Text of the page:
There’s nothing that can make a homebrewer feel quite as professional as a good beer faucet, and the very best out there are the renowned Perlick faucets. With a good Perlick installed in your bar room, you’re halfway towards creating the perfect pub ambience in your house.
Not only that, but because of their forward-sealing design and stainless steel material, Perlicks ensure that there’s no leftover beer deposited in the faucet to go stale and affect the taste of future pints.
At least, in theory. But the cold hard reality is that sometimes your Perlick Faucet can leak, causing both a mess and a build-up of old beer that can ruin the taste of your pints unless you clean it every single time.
This is laborious and tedious, of course, so how can you prevent it in the first place? What can you do to avoid Perlick faucet leaking?
What Is A Perlick Faucet?
A Perlick faucet is a tap designed especially with beer in mind. It’s constructed of high-grade stainless steel to prevent corrosion, and it’s forward-sealing (as opposed to rear-sealing).
A forward-sealing faucet (also called a “ventless” faucet) massively reduces your beer’s exposure to oxygen, using a valve shaft that controls beer flow from the front end of the faucet (rather than the rear, as is usually the case). This means less beer trapped in the faucet and thus less mould and bacteria.
The downside? Your beer will flow much faster, possibly leading to frothiness and too much head. Thankfully, a flow control version is available to prevent this – or you can up your pouring game!
How Does A Perlick Faucet Work?
As mentioned above, a Perlick faucet is forward-sealing rather than rear-sealing. But what’s the mechanism behind this? It’s really quite simple. A Perlick faucet contains a small free-floating ball called a “Perl” (hence the name), which moves like a pendulum when the faucet is opened up.
The ball is paired with a floating O-ring at the front of the faucet; when closed, the ball locks into place with the ring, shutting off further beer flow, and the vertical design of the front of the faucet prevents beer from pooling and collecting. This also prevents the handle from sticking and potentially becoming a reservoir for mould and bacteria.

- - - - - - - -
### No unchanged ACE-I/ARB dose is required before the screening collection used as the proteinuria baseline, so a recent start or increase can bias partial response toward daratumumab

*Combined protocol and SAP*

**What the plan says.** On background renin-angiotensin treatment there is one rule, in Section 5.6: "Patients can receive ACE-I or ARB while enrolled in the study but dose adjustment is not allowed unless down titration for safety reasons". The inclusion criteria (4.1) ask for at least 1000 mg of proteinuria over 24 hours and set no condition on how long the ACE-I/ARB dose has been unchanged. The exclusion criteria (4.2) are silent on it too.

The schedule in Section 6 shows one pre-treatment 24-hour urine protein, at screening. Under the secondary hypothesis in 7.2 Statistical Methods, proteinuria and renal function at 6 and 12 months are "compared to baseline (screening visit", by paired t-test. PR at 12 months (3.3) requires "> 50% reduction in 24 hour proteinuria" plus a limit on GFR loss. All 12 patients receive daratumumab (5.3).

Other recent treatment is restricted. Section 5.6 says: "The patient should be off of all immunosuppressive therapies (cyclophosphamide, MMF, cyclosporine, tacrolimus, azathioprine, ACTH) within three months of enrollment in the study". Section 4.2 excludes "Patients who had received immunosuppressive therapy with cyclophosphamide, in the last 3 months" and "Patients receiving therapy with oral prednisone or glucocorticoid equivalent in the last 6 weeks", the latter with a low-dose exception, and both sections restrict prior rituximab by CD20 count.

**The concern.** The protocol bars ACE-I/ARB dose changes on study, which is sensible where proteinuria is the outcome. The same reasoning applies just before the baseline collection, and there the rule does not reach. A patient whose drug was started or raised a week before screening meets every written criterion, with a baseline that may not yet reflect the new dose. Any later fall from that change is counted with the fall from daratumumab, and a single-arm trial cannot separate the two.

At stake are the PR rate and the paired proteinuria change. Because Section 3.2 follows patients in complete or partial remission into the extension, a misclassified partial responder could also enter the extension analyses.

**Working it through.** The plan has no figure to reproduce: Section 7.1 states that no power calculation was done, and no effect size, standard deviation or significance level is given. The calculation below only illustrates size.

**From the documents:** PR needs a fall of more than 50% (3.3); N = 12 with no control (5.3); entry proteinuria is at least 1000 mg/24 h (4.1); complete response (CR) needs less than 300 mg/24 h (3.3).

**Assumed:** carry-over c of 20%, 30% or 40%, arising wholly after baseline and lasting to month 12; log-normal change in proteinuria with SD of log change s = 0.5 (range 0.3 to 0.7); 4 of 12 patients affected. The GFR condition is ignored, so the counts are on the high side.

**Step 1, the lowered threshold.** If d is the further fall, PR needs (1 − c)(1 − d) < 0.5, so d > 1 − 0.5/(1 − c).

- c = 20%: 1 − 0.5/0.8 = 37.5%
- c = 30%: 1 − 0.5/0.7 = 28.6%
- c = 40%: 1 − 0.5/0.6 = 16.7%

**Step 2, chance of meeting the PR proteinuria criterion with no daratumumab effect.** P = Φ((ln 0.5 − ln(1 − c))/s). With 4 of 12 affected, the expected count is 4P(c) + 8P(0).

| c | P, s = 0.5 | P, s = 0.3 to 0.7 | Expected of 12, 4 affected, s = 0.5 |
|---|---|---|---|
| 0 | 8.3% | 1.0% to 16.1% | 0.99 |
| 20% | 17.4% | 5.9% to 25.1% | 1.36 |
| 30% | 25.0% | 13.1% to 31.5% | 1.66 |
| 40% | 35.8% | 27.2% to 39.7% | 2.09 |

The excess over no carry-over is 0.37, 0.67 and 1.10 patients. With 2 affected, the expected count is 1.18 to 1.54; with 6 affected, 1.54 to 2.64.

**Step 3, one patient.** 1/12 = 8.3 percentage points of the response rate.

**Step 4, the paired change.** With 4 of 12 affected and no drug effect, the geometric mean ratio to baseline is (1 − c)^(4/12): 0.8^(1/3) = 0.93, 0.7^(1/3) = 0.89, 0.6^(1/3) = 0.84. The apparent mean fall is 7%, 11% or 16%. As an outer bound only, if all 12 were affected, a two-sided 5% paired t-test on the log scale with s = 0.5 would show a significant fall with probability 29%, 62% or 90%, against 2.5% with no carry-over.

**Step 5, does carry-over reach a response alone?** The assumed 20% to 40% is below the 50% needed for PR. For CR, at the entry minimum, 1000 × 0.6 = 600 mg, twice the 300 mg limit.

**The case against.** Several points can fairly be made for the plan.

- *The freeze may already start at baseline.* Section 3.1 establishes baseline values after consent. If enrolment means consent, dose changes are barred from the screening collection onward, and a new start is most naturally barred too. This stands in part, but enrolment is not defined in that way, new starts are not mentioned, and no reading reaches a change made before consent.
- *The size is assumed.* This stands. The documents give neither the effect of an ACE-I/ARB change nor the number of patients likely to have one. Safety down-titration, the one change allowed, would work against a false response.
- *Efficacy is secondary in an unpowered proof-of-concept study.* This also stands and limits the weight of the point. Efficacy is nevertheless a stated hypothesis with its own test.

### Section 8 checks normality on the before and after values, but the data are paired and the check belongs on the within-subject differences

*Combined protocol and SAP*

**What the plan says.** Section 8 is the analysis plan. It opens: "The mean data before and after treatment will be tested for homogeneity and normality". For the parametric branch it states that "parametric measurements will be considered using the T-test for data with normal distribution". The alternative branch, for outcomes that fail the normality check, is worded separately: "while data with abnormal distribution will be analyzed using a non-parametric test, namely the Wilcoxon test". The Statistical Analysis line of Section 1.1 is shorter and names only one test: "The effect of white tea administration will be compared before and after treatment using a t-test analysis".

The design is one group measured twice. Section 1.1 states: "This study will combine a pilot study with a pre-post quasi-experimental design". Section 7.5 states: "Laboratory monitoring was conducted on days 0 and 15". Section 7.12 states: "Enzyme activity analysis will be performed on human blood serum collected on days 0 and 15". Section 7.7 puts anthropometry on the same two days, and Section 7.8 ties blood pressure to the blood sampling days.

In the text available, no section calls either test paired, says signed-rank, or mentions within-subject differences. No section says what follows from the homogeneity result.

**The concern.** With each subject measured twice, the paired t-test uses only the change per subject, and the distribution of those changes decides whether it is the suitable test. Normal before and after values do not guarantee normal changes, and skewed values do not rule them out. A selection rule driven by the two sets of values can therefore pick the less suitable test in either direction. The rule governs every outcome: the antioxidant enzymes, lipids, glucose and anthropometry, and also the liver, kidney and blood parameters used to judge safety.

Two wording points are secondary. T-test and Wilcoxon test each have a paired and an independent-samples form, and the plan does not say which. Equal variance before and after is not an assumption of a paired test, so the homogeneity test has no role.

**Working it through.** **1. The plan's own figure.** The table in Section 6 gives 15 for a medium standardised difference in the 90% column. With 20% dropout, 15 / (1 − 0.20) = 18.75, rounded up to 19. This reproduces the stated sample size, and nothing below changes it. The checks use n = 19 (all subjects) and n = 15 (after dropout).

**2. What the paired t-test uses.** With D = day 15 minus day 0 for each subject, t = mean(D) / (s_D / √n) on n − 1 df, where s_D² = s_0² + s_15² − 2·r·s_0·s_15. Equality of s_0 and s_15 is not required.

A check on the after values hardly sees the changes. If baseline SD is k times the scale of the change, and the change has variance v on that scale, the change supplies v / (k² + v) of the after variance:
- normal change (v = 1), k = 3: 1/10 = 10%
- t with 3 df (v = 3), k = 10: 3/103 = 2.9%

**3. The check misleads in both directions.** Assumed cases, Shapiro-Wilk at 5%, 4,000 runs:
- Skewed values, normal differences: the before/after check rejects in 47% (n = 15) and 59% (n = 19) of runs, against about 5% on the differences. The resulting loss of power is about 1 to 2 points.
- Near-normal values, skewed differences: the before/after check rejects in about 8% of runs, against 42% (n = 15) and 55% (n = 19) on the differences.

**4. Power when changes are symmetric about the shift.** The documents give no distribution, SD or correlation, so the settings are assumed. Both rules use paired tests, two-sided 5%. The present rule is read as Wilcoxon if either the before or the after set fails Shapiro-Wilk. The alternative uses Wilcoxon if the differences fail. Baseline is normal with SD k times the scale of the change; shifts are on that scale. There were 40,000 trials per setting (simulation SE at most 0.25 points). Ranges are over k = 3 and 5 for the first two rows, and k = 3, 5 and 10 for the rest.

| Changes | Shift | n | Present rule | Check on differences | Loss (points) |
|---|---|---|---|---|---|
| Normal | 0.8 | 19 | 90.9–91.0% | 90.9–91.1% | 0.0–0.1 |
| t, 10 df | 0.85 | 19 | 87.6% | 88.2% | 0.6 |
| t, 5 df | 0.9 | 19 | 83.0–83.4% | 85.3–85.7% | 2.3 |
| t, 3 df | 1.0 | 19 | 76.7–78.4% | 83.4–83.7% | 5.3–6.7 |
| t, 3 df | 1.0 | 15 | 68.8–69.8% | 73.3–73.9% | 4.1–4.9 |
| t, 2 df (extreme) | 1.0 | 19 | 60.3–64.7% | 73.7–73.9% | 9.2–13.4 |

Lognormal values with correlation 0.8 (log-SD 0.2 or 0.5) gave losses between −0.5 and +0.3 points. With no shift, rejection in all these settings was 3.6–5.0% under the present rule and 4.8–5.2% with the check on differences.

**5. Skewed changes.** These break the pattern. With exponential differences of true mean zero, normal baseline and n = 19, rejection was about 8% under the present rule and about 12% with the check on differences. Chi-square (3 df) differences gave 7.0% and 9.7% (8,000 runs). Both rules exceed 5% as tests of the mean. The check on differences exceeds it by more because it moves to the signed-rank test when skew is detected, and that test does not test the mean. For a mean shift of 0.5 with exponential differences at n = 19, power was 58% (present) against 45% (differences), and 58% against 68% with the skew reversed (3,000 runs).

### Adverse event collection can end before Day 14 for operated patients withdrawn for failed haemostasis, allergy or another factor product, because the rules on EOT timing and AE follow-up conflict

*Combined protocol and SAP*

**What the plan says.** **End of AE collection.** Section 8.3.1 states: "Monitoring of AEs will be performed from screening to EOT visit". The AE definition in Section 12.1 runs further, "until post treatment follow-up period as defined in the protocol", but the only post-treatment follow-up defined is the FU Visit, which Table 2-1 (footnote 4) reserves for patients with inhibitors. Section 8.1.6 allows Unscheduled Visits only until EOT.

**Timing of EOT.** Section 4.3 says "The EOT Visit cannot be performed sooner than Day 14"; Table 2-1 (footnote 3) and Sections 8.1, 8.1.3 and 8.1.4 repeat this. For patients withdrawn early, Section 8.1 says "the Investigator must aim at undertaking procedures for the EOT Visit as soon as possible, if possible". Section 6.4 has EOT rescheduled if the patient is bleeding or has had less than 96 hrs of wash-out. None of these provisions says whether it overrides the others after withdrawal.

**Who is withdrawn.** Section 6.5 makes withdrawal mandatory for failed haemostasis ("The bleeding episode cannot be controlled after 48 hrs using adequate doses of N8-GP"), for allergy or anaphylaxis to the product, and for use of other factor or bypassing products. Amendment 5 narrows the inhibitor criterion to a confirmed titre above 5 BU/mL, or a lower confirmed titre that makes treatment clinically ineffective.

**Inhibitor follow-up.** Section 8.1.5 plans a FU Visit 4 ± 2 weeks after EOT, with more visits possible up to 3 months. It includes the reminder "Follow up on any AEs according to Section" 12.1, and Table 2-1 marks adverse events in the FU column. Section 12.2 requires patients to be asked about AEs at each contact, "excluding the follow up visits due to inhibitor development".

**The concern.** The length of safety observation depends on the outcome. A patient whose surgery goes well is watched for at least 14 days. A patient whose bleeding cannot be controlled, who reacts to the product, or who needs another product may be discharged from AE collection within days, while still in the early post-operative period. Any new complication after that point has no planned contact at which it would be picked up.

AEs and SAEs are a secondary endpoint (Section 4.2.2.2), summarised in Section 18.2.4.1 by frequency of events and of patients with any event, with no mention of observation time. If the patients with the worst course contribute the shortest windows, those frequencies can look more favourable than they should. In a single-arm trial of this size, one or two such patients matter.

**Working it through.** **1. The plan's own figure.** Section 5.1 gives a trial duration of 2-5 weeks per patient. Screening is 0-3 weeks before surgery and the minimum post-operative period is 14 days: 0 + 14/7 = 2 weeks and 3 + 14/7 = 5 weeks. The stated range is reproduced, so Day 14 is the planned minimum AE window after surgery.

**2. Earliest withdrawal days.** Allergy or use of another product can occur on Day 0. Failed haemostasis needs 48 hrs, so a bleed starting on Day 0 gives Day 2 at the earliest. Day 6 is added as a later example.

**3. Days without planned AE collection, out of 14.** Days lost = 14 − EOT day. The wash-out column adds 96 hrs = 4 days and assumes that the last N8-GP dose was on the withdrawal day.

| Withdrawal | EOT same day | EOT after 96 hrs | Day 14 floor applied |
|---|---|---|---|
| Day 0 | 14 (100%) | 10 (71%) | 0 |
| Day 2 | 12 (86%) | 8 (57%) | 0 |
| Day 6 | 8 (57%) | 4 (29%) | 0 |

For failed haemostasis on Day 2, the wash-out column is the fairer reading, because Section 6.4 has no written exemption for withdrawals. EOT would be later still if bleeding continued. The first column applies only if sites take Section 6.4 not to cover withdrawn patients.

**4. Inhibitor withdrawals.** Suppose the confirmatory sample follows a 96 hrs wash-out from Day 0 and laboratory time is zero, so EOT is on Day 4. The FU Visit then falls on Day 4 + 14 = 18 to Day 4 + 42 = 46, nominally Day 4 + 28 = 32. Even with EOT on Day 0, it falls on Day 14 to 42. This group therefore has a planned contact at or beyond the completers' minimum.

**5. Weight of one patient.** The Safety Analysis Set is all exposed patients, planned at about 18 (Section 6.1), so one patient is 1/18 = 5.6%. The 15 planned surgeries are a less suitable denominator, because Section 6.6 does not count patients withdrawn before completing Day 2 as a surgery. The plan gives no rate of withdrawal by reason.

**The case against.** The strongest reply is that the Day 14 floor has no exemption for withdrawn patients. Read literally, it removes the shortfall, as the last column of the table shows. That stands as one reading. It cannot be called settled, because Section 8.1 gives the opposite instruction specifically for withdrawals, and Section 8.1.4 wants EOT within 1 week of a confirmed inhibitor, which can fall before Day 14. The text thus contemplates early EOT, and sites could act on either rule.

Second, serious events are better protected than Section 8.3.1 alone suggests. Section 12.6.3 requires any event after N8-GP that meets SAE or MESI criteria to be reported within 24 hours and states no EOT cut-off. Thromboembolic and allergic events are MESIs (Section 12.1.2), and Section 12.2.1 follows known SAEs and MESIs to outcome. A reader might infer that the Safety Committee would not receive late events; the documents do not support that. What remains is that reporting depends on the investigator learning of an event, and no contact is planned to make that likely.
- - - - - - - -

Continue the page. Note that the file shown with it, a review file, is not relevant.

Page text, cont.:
Does Perlick Make A Stout Faucet?
They certainly do. The company’s stout faucet is not only good for stout itself, but it is also often used to pour cold-brew coffee. Its narrow design makes it perfect for a slow, rich, creamy pour.
How Do I Fix A Leaking Keg Tap?
Despite its sturdy and clever design, the fact is that sometimes Perlick faucets can run into problems. These are often flow control problems, but sometimes the problem can be one of leaking.
This is, of course, a major issue, as the whole point of Perlick faucets is to obviate the issue of leakage in the first place.
If your Perlick faucet is leaking, then, it’s important to figure out what the problem is as quickly as possible – before you end up with the sort of mould and bacteria growth the faucet is there to prevent!
The steel parts of your Perlick faucet are unlikely ever to become worn or damaged, but the same cannot be said of the O-ring that works in tandem with the Perlick to prevent leakage. If your Perlick is leaking, in fact, odds are that it’s an O-ring problem.
Thankfully, O-rings are inexpensive, easy to replace, and easily ordered directly from Perlick. Simply order your replacement, open up your tap and swap out the old O-ring for the new one.
This gasket joins your keg to the faucet itself and, after the O-ring, is the second-most-likely point of failure that can cause a Perlick faucet leak. Again, as with the O-ring, it’s easy to diagnose a coupling gasket failure and easy to get a replacement part and fit it.
Though it’s more likely to be your O-ring causing issues, it can occasionally be a problem with the bearing cup. This small metal circle sits underneath the O-ring and helps stabilise it when you use the lever, helping with the optimum flow and ensuring there is no leakage when the faucet is not in use.
If you’ve opened up your Perlick faucet and found there’s nothing wrong with the O-ring itself, it could be a bearing cup problem. Thankfully they’re inexpensive and easy to order.
Dirty Perlick Faucets
This problem is the most basic and easy to fix: are your faucets being regularly disassembled and cleaned? If not, it could simply be an issue of your Perl not properly connecting with the O-ring because it’s not been properly cleaned, or else the same issue with the coupling gasket or bearing cup.
Be sure to clean your Perlick faucet regularly (at least once a week); you may find your leakage woes go away without ordering replacement parts.
Although Perlick faucets really are the optimal way to ensure a smooth pour, the fact is that problems can and do arise with them from time to time.
Thankfully, most of those issues are, at best, solved with regular cleanings and, at worst, fixed with a cheap and easily ordered replacement part. Whatever the issue, it’s unlikely to be a major one, and you’ll soon be back to pulling pints like a landlord!